THE GREAT BEYOND
Minerva|January/February 2021
The ancient Greeks thought much about the dead – how their remains should be disposed of, how their spirits might be summoned, how malignant they could be if unavenged. Classicist David Stuttard brings us face to face with the Greek dead.
David Stuttard

Near the western shores of Greece, just south of Corfu’s southern tip and the lovely mainland seaside town of Parga, the modern village of Ephyra sprawls on a low hill above well-watered farmland. Sheep’s bells clack hypnotically; crows caw from nearby trees, and far off to the east the jagged mountains of Thesprotia shimmer like a mirage in the morning haze. It is a place of such beguiling peace and beauty that even the most well-informed, imaginative visitor must struggle to envisage how it looked 3,000 years ago. For then, instead of fertile ploughland, marshes stretched towards the seashore; a shallow lake, reedy and loud with frogs, lapped against the cliffs that fall sheer from the hillock’s farther flank; and the sluggish streams that fed it bore foreboding names – Acheron, Cocytus, Pyriphlegethon – names they shared with darker, more sepulchral rivers, the rivers of the Underworld, of Hades. Then, too, the atmosphere was foetid with the stench of stagnant water and the still air thick with screaming clouds of myriad mosquitoes. Can there be any wonder that Bronze Age Greeks associated Ephyra with the dank lands of the dead, or that it was here (some say) that the bewitching Circe sent Odysseus on a mission to commune with hungry ghosts?

Here, as instructed, the Greek hero dug a pit, and, summoning the dead, poured out libations of milk and honey, wine and water, sprinkled white barley meal, and slit the throats of sacrificial sheep, allowing the black blood to drench the earth. At once, thirsty spectres coiled out of the ground, craving blood and mutton; but Odysseus, crouching with his sword outstretched, would not let even his own mother’s spirit feast until he heard all he had come to learn from the ghost of Teiresias the prophet, still proudly clutching the golden sceptre that had been his in life.

This encounter – envisaged in Homer’s Odyssey, one of the earliest works of Western literature – already reveals much about Greek attitudes towards the dead. Insubstantial their spirits might be, but they could still be cowed by the sharp edge of a bronze sword; removed beneath the earth, they nonetheless retained an interest in what was happening on it; and, though wraith-like, they were still recognisable from when they lived. Among the spirits Odysseus met Achilles, the bravest Greek at Troy, still powerful even in death, though this was little consolation. ‘I would rather be alive and hired out to a landless pauper as a labourer’, he famously declared, ‘than rule over all the dead.’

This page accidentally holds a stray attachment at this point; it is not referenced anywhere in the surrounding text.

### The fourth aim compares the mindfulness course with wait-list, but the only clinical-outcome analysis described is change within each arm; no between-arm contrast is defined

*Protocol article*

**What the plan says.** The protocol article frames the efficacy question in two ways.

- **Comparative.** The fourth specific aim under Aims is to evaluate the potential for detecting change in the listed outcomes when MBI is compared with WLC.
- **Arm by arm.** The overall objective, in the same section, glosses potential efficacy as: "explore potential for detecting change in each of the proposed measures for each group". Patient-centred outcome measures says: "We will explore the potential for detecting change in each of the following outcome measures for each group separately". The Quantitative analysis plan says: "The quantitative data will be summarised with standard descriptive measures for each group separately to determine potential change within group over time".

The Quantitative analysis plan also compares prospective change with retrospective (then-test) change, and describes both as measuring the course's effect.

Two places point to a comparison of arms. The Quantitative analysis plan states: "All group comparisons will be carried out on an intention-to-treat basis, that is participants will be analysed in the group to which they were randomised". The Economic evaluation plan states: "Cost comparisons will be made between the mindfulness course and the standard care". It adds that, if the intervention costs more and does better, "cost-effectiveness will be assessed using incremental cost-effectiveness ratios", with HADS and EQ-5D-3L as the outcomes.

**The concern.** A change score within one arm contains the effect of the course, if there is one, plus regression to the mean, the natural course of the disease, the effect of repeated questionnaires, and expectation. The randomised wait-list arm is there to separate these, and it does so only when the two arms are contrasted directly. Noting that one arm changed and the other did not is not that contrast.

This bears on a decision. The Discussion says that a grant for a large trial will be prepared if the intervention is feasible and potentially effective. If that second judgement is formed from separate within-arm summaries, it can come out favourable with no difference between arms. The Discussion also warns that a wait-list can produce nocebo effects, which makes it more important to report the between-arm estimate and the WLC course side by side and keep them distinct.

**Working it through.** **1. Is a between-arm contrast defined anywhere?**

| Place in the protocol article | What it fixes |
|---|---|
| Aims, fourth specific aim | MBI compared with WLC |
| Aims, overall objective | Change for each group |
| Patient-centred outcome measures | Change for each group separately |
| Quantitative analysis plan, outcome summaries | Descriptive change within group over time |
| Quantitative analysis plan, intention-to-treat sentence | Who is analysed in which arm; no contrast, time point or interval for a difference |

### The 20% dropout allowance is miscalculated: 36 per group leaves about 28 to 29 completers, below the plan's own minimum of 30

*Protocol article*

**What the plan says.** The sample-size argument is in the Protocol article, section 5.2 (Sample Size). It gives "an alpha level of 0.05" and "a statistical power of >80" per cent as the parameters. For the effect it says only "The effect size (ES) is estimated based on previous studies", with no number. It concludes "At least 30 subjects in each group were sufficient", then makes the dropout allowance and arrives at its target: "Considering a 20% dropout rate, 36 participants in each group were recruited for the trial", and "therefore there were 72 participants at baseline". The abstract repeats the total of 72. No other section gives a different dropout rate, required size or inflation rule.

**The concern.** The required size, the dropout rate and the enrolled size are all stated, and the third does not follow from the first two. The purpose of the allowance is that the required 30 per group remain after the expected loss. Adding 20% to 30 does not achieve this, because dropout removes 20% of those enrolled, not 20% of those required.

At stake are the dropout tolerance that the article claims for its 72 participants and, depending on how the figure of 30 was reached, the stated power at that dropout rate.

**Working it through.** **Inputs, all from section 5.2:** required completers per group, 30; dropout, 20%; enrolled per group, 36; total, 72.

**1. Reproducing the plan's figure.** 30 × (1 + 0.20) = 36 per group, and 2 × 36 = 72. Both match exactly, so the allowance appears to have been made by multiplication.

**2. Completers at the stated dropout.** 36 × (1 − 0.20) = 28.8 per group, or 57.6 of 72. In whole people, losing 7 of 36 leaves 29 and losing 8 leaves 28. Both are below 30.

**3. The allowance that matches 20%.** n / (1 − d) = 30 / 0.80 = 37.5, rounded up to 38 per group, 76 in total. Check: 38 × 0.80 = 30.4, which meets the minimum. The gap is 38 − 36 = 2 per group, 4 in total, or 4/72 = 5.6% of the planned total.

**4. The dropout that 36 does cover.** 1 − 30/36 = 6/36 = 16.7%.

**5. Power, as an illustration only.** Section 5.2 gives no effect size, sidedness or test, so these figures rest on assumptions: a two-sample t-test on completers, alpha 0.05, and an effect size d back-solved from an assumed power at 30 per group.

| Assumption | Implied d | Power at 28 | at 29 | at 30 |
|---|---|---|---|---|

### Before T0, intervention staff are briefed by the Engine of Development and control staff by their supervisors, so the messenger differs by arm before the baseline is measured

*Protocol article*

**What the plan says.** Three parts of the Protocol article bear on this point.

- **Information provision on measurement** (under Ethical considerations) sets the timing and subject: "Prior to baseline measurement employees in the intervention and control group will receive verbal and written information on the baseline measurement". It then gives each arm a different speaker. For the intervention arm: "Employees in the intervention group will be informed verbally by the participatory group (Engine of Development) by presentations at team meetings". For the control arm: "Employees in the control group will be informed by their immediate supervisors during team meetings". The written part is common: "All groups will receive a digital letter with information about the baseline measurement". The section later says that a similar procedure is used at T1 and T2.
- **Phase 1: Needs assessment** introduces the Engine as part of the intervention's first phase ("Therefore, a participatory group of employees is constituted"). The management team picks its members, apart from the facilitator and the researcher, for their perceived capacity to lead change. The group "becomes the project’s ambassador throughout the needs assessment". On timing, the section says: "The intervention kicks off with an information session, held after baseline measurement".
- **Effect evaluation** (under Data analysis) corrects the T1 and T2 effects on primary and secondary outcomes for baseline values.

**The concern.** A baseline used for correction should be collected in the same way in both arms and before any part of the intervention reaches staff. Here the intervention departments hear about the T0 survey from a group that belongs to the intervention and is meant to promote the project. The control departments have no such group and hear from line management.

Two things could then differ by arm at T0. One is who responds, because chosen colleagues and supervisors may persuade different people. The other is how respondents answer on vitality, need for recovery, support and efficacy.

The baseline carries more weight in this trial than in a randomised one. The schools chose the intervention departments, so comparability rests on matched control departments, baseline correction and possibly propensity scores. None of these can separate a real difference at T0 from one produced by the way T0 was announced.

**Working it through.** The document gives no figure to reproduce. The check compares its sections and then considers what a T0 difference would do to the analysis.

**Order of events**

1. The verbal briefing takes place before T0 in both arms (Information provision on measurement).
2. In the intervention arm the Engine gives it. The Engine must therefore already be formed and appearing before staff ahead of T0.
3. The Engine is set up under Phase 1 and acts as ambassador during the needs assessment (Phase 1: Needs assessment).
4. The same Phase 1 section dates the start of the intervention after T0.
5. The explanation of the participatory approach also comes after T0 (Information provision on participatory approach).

This did not mean that the dead were unconcerned about their status in the afterlife, for even now there was a social and moral hierarchy. In the Underworld, those guilty while alive of heinous crimes might be condemned to suffer fitting punishments – Sisyphus, who tried to cheat death, was compelled to push a boulder up towards the upper world, only for it to roll repeatedly back down to Hades; Tantalus, who tried to trick gods into eating human flesh, endured torments of thirst and hunger; and the daughters of Danaus, who killed their husbands, performed forever the wifely chore of fetching water, but with no hope of success, since their amphoras had been deliberately holed.

Meanwhile, the brave or virtuous could enjoy a privileged eternity. Homer’s contemporary, Hesiod, imagined carefree heroes living inthe Islands of the Blessed, while the 5th century BC poet Pindar described them riding, wrestling, playing draughts, or strumming lyres. By the time that he was writing, the prospect of a blissful afterlife was available to to lesser mortals, too, at so-called ‘mystery cults’, such as those held at Eleusis near Athens, where by undergoing physical ordeals initiates were promised spiritual contentment in the Underworld.

Yet, for the dead to be truly content, it mattered how they were treated by the living. To be remembered well was paramount. Faced with the choice, Achilles preferred an early death and ‘undecaying’ fame to unsung old age (notwithstanding this was a choice he lived – or died – to regret), while in the early 6th century BC Sappho took pleasure in taunting an acquaintance:

When you are dead, you will lie forgotten.

No one will mourn you, no one bring roses for you from Pieria.

In death as in life

you will be quite anonymous,

wandering vaguely

with the aimless, nameless dead.

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